So, when people told me about this book, I was like, let me guess: he sells a line of lectin-blocking supplements. And, what do you know? “Assist your body in the fight against lectins” for only $79.95 a month—that’s only like a thousand bucks a year—a bargain for “pleasant bathroom visits.” And then, of course, there’s ten other supplements. So, for only like eight or nine thousand dollars a year, you can lick those lectins. Oh, did I not mention his skin care line? “Firm + Sculpt” for an extra $120—all so much more affordable when you subscribe to his “VIP Club.”

Discrediting The Plant Paradox

But, you still want to give him the benefit of the doubt. People ask me all the time to comment on some new blog or book or YouTube video, and I have to sadly be like, look, there are a hundred thousand peer-reviewed scientific papers on nutrition published in the medical literature every year, and we can barely keep up with those.

But, people kept emailing me about this book; so, I was like, fine, I’ll check out the first citation.  Chapter 1, citation 1: “forget everything you thought you knew was true.” Diet books love saying that. For example: “Eating shellfish and egg yolks dramatically reduces total cholesterol.” What?! Egg yolks reduce cholesterol? What is this citation? This is the paper he cites. And, here it is. By now, you know how these studies go. How do you show a food decreases cholesterol? You remove so much meat, cheese, and eggs that overall your saturated fat falls—in this case, about 50%. If you cut saturated fat in half, of course cholesterol levels are going to drop. So, they got a drop in cholesterol removing meat, cheese, and egg yolks. Yet, that’s the paper he uses to support his statement “egg yolks dramatically reduce cholesterol.”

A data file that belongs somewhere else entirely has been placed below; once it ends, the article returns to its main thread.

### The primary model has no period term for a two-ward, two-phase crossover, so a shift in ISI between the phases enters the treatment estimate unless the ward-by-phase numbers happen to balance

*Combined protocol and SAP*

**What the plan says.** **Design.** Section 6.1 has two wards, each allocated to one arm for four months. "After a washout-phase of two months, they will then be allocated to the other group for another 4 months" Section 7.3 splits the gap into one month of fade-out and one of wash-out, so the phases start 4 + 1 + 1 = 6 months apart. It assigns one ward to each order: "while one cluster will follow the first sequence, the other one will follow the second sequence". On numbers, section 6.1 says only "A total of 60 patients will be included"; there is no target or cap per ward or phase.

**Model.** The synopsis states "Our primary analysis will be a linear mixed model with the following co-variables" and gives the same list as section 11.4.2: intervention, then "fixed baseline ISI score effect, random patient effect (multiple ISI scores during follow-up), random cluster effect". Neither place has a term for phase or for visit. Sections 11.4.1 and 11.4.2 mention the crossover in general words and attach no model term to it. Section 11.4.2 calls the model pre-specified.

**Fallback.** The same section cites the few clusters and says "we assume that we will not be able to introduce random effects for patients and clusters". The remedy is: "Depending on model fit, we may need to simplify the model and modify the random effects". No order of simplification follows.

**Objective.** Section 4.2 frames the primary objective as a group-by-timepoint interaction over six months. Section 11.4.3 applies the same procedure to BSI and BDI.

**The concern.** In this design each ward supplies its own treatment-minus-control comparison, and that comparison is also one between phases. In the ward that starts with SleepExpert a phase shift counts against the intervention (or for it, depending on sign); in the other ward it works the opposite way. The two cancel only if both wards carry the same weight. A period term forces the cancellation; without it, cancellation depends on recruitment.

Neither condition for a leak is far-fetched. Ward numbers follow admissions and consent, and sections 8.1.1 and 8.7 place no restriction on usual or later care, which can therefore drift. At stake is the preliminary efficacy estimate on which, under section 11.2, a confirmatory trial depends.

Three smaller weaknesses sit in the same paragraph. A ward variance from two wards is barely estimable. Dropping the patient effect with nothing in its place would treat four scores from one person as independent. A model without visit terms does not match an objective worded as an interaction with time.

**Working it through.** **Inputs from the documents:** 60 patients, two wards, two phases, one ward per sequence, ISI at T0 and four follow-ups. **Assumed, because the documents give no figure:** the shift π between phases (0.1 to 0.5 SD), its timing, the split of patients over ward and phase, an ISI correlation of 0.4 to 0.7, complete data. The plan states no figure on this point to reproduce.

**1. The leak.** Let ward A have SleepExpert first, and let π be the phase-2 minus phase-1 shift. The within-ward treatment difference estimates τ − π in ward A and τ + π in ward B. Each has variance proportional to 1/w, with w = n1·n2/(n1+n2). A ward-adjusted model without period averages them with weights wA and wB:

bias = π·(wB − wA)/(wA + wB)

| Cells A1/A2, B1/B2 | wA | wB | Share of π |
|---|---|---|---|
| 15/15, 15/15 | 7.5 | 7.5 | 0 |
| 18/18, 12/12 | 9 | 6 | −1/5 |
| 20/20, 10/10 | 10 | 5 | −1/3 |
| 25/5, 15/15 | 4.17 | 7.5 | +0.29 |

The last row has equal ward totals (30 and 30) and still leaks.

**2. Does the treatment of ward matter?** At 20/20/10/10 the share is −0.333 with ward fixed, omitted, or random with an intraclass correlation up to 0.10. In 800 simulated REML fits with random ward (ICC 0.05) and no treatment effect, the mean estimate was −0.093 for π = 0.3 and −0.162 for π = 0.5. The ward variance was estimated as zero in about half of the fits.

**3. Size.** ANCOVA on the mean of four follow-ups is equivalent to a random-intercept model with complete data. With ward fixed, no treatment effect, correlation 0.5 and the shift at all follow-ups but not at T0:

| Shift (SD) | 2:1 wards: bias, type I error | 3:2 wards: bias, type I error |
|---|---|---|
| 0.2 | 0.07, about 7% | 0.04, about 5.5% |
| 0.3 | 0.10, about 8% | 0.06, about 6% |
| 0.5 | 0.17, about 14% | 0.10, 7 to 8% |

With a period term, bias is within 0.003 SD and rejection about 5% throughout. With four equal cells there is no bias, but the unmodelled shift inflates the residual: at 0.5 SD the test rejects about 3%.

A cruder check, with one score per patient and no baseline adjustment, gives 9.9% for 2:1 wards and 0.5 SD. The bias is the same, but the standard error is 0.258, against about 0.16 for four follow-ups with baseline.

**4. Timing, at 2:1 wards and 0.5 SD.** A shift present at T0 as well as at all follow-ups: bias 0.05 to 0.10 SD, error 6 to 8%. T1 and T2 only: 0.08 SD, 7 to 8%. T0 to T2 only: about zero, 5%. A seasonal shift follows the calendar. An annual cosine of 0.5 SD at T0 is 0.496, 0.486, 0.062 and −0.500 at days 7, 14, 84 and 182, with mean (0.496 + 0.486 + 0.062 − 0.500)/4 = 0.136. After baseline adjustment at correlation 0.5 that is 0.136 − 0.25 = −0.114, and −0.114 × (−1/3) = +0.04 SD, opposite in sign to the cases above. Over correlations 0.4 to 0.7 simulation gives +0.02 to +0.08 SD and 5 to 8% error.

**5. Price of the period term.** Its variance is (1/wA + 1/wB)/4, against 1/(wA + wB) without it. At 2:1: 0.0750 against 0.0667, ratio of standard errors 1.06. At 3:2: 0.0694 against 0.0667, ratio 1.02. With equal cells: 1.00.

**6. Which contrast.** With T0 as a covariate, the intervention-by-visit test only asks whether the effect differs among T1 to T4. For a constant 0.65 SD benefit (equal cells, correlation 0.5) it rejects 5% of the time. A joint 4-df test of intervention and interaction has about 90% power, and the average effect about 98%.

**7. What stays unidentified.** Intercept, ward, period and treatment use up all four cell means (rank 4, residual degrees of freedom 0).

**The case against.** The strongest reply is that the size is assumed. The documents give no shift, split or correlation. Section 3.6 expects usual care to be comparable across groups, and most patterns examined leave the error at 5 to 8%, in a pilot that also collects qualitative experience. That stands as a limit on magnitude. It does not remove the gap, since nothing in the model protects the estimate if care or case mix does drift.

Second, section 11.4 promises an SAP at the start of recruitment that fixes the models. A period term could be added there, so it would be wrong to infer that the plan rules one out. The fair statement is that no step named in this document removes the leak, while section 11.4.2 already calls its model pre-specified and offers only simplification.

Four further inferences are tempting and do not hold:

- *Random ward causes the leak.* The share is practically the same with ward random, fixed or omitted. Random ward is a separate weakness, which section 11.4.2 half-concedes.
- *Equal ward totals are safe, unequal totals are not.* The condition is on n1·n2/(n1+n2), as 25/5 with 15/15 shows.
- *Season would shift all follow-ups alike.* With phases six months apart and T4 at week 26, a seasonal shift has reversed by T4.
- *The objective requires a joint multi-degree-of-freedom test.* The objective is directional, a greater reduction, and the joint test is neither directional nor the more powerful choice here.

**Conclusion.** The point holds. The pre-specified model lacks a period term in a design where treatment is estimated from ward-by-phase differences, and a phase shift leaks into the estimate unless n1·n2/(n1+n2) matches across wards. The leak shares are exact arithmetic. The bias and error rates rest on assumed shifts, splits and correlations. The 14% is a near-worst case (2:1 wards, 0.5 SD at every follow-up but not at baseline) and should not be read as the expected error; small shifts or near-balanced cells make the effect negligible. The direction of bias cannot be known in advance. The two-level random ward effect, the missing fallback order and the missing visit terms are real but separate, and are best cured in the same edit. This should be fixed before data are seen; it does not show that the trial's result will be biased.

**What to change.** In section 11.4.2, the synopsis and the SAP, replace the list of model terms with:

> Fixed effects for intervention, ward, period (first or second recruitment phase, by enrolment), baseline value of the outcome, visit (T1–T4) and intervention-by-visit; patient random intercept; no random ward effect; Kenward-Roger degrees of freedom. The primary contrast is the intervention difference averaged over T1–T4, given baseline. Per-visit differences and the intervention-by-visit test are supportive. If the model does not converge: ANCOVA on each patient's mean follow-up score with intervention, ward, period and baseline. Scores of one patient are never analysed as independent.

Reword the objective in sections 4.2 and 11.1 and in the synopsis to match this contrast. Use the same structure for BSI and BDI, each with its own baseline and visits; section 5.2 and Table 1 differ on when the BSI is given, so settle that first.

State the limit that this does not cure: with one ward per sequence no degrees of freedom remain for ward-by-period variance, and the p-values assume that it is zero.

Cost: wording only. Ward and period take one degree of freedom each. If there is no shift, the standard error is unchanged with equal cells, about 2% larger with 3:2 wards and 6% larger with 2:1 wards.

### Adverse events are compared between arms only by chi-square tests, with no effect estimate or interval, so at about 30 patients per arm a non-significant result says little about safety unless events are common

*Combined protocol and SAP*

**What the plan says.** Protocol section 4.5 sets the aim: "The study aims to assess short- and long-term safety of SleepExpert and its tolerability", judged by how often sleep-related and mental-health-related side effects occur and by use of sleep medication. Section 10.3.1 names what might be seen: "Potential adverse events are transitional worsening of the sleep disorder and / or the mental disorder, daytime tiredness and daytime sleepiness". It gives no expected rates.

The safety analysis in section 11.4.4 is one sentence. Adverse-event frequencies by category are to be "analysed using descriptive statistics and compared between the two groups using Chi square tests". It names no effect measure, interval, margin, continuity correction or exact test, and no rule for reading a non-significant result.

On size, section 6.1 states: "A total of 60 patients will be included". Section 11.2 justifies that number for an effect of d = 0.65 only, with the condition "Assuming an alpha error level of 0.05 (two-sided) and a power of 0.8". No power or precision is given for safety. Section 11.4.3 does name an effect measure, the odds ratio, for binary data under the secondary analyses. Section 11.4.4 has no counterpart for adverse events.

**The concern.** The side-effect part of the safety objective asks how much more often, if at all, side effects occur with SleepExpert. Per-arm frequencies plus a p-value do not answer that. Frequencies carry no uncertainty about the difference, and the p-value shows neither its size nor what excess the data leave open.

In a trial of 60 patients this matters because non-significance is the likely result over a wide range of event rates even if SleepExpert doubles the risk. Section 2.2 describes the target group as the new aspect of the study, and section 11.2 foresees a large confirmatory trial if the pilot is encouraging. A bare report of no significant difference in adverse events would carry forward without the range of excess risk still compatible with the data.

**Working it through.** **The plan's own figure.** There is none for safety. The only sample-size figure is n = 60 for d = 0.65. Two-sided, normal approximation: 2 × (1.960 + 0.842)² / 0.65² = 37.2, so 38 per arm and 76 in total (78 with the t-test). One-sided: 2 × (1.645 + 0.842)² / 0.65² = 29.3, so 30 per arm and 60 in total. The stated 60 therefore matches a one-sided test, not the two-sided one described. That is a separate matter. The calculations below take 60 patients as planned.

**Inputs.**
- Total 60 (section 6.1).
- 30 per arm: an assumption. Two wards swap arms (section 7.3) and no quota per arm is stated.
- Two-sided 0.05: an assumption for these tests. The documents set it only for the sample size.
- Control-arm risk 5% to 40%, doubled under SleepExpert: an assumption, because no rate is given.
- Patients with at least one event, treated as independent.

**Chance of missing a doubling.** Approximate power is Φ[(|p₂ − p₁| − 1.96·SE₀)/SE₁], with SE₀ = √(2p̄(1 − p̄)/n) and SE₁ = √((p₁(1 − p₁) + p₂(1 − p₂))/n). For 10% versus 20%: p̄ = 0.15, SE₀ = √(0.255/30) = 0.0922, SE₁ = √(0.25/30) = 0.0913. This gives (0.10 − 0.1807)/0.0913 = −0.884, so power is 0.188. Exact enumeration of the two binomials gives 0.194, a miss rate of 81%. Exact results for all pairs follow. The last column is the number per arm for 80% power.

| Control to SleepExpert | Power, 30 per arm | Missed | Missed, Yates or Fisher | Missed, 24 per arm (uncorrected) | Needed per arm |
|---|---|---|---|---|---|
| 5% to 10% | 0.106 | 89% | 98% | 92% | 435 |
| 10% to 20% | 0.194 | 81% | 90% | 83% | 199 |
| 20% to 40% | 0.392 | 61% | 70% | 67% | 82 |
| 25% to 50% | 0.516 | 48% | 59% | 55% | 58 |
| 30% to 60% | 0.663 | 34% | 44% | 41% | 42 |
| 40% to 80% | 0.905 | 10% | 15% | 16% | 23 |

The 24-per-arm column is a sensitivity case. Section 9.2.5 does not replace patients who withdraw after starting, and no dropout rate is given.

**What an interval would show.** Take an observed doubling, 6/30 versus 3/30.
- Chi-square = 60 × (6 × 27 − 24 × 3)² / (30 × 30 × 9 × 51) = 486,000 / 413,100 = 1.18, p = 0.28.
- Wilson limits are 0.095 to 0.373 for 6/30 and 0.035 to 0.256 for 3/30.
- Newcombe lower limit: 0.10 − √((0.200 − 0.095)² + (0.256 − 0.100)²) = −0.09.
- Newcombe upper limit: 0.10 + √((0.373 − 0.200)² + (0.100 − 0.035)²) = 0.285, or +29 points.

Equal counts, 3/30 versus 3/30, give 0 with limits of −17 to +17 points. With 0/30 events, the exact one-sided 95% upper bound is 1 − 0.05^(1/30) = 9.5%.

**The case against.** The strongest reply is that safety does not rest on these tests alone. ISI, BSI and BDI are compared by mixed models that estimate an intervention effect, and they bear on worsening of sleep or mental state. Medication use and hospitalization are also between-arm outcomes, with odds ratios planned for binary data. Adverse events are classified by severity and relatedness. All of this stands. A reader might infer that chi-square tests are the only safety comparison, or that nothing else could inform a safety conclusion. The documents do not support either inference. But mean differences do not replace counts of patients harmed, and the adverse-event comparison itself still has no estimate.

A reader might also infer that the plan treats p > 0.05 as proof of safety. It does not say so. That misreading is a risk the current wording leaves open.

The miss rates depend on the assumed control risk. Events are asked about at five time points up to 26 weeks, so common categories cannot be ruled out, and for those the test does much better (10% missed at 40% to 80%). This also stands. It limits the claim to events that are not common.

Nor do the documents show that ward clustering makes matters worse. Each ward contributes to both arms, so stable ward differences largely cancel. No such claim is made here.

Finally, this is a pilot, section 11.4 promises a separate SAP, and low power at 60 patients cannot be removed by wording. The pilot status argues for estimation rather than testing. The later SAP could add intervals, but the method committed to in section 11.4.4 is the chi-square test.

I mean, that’s unbelievable. That’s the opposite of the truth. Add egg yolks to people’s diets, and  their cholesterol goes up. I mean, how dare he say this? And, it’s not like some, you know, harmless foolishness like saying the Earth is flat or something. Heart disease is the #1 killer of men and women—this can actually hurt people. So much for my benefit of the doubt.

Please consider volunteering to help out on the site.

Icons created by Eva Verbeek, Marco Galtarossa, Vladimir Belochkin, Dinosoft Labs, Rflor, B Farias, and Creative Outlet from The Noun Project.

Image credit: Kristina DeMuth. Image has been modified.

Motion graphics by Avocado Video

Below is an approximation of this video’s audio content. To see any graphs, charts, graphics, images, and quotes to which Dr. Greger may be referring, watch the above video.

The Plant Paradox: Lectins